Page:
Earlier we mentioned a Ben Bernanke paper from 1997 titled, Systematic Monetary Policy and the Effects of Oil Price Shocks and while the full thing is definitely worth a read, we have a breakdown for you right here.
CNBC is talking about it today, too, in light of the ECB’s talk of higher rates.
The thesis is that it is central bank monetary policy in reaction to oil price spikes that creates economic downturns, not the oil price spike itself.
Bernanke and his co-authors Mark Gertler and Mark Watson discover, utilising a model that removes either the rate hike or the oil spike from the equation, that, when left alone, the economy actually performs better. Prices go up, yes, but so does output, and things stabilise a bit within 10 months.
On the other hand, a rate hike ends up causing problems for years, reducing output.
The implication of this is that Federal Reserve Chair Ben Bernanke has no interest in raising rate for a commodity or oil spike, so long as prices remain within Fed range, because it has a damaging impact on output that could send unemployment higher.
The recession in 1973-75, 1980-82, and 1990-91 were all preceded by oil price spikes. In fact, every recession in the last 30-years (1967-1997) was preceeded by an oil price spike.
But every recession in this period has also been preceeded by monetary policy tightening, so it is hard to determine causality.
Editor's note: An oil price shock also preceeded the most recent recession.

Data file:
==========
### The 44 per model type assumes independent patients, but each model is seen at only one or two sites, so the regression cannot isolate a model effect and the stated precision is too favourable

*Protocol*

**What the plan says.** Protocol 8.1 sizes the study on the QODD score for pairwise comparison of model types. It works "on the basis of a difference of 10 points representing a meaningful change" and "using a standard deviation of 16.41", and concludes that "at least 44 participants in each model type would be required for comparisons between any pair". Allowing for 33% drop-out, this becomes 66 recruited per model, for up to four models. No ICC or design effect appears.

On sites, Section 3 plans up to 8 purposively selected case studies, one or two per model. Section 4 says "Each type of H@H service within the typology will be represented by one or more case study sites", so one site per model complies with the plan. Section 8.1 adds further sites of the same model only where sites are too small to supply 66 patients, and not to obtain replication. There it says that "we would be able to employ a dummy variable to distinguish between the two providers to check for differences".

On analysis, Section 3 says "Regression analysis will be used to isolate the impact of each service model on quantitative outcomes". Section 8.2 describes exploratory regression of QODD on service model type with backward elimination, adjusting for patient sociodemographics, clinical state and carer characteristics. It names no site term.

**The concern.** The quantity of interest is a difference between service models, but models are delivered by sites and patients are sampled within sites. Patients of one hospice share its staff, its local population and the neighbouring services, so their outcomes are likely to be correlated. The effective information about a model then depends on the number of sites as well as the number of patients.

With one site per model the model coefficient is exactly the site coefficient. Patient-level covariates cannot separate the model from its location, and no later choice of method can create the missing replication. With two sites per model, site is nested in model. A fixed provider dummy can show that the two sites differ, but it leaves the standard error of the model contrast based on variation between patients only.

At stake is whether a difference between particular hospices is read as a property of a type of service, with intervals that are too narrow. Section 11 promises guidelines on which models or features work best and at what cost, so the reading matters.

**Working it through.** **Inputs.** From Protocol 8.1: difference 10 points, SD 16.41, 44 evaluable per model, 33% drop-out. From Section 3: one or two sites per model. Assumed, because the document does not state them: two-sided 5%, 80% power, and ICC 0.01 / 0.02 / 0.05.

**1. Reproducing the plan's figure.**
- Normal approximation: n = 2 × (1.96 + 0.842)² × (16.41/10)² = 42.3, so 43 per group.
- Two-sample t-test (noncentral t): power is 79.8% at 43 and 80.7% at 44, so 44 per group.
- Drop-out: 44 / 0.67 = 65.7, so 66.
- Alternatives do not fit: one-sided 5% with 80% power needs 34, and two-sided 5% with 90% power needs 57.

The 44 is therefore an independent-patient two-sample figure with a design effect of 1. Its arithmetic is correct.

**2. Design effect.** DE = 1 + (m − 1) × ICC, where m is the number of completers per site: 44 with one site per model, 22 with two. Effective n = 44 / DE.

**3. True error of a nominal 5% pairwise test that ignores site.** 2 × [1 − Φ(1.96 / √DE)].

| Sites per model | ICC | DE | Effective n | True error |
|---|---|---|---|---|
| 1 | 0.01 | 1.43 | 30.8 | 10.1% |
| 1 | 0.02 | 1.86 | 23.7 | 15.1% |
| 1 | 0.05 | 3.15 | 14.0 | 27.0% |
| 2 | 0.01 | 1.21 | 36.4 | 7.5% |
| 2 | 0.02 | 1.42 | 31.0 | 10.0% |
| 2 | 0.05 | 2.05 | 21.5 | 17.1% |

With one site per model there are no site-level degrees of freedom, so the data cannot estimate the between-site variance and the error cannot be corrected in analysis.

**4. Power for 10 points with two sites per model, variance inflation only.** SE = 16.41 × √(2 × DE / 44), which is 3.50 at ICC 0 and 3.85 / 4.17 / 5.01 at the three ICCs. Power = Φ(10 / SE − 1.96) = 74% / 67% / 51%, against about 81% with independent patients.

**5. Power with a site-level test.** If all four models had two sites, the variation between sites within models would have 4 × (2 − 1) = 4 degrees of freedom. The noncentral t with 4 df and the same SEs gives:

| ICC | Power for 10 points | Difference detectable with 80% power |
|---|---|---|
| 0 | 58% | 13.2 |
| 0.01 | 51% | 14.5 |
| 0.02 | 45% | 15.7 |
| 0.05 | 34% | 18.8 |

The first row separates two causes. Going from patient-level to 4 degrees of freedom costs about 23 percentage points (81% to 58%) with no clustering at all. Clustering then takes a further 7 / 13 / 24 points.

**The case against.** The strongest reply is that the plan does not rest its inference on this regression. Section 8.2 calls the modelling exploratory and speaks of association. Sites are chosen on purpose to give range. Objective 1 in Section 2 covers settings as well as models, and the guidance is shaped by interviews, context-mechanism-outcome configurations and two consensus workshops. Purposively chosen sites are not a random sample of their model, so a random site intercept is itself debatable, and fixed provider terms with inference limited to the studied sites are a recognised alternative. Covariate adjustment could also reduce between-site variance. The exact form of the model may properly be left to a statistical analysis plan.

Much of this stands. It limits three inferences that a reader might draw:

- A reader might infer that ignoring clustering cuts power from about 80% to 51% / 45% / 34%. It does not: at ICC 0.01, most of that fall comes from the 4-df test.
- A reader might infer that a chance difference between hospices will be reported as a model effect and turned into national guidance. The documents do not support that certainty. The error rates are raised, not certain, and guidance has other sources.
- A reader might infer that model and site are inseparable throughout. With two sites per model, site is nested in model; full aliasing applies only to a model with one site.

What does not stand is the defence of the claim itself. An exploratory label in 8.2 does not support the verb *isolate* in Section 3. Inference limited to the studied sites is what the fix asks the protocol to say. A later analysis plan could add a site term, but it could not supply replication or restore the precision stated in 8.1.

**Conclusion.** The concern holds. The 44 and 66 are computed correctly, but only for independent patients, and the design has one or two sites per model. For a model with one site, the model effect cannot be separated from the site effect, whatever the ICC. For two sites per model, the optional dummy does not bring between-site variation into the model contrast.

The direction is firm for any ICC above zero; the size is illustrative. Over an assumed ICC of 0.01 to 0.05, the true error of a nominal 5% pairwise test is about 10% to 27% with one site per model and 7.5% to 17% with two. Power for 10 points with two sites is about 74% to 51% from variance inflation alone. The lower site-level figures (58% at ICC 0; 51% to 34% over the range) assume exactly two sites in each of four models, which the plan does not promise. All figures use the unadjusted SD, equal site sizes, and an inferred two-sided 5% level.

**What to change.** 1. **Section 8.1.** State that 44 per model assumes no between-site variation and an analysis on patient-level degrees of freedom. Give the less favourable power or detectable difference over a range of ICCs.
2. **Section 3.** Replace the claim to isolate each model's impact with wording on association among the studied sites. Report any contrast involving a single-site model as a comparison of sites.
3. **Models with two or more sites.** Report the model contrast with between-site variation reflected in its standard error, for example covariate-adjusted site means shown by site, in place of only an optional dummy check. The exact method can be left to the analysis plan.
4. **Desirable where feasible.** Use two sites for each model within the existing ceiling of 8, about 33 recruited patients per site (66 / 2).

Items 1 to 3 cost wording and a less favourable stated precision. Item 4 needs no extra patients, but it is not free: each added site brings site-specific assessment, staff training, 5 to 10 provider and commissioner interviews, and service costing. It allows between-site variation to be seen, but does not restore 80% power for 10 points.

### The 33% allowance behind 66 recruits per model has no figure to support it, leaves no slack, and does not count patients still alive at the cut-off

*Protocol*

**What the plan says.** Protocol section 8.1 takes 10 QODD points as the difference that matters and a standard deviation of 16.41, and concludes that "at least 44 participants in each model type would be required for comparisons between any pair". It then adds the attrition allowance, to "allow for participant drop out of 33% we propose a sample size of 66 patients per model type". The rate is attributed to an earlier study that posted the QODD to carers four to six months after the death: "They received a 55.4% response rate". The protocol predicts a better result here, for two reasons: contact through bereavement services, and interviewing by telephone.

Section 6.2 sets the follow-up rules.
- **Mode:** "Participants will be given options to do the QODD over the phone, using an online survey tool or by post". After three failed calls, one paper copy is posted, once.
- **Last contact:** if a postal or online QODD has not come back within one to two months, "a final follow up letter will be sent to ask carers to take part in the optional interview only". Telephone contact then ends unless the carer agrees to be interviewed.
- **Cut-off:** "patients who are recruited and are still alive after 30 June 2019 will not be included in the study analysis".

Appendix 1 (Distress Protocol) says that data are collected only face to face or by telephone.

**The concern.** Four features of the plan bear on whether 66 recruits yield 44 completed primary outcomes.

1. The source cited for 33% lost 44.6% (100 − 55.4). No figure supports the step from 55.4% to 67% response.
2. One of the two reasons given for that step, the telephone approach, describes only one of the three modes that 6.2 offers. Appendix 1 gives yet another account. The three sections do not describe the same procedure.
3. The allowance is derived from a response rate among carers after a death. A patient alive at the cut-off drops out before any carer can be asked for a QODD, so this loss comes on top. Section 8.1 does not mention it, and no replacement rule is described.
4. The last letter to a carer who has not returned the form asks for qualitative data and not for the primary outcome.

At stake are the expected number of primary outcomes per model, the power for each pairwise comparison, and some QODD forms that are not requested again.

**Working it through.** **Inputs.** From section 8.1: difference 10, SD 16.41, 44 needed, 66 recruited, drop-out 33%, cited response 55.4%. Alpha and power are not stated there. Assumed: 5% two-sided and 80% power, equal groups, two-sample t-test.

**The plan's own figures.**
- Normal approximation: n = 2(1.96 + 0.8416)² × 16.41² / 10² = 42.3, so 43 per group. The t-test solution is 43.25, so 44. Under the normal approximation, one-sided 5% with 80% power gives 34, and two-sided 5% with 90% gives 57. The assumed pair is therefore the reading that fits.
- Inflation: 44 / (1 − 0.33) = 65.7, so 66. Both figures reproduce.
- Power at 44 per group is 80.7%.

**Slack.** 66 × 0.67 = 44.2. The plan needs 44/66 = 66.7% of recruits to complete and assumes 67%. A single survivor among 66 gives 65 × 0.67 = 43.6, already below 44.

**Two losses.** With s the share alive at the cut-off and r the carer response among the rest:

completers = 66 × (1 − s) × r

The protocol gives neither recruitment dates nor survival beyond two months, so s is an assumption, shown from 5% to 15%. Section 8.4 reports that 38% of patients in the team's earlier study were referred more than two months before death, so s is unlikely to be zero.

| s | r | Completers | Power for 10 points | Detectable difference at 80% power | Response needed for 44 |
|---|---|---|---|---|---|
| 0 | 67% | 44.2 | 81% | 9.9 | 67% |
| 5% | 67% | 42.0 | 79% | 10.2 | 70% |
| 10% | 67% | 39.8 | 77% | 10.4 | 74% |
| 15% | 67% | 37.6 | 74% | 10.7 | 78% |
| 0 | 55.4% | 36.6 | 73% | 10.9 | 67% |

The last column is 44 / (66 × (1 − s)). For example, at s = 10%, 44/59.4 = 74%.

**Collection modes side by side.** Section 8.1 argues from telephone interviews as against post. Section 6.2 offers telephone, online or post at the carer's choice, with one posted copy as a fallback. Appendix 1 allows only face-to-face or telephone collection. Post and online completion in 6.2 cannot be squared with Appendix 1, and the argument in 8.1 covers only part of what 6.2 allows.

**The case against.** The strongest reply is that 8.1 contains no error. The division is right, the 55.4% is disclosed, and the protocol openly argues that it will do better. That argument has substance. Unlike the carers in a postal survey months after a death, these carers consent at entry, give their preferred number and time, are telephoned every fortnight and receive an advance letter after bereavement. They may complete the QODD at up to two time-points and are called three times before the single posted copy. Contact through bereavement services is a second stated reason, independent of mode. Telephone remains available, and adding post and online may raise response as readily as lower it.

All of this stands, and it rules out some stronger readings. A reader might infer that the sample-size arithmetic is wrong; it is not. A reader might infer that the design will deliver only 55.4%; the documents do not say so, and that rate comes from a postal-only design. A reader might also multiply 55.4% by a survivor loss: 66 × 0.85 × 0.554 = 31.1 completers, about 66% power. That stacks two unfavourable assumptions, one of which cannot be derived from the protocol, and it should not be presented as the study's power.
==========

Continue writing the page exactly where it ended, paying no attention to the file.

When looking at just a Fed funds rate hike, Bernanke found that the result of a 25 basis point increase, without an oil price shock, is a decline in the economy that bottoms between 18-24 months. It takes two years for prices to fall. Commodity prices fall more quickly.
The results showed that, two thirds or three fourths of the output impact related to an oil price shock is actually created by monetary policy tightening. The oil price shock, therefore, has a limited and shorter impact.
The 1974-75 recession cannot be explained by the oil price shock alone. Instead, it is better explained by the sharp rise in commodity prices overall. This price rise for the entire sector led to a monetary policy response too, which led to a recession.
Editors note: This may help to explain why Bernanke doesn't consider commodity prices a threat worth dealing with.
Bernanke's model shows that if the Fed does not hike rates during an oil price spike, output is higher.
For the periods 1979-1983 and 1988-1992, Bernanke's model shows that when an increase in the Fed funds rate is excluded, output and prices are higher than when the Fed funds rate is in place.
Conclusion: 'That the greatest portion of the impact of an oil price shock on the real economy is attributable to the central banks response to the inflationary pressures engendered by the shock.'
When commodity prices surge, the Fed typically reacts as well. The result of which is a similar scenario to an oil price spike response: a greater slowdown than necessary. If the Fed doesn't act, prices rise, but output does not contract.
This 1997 paper gives us a look at how Federal Reserve Chairman Ben Bernanke thinks, and it is not at all like his counterpart at the ECB, Jean-Claude Trichet.
Trichet is planning on raising the interest rate at the ECB in an attempt to combat rising prices due to both a commodity price spike and, specifically, a geopolitical driven oil price spike. His job is to focus on price stability alone, and thus he sees an increase in prices beyond the ECB's desired range and must act.
Bernanke, on the other hand, is worried about both inflation and unemployment. Bernanke sees an increase in both commodity prices and oil, driven by increasing demand and geopolitical concerns. He is, however, not interested in raising rates, because that would lead to an unnecessary decline in output which would hit the unemployment rate. Thus, no rate hike from Bernanke will happen as a result of price increases, so long as they remain within Fed range.
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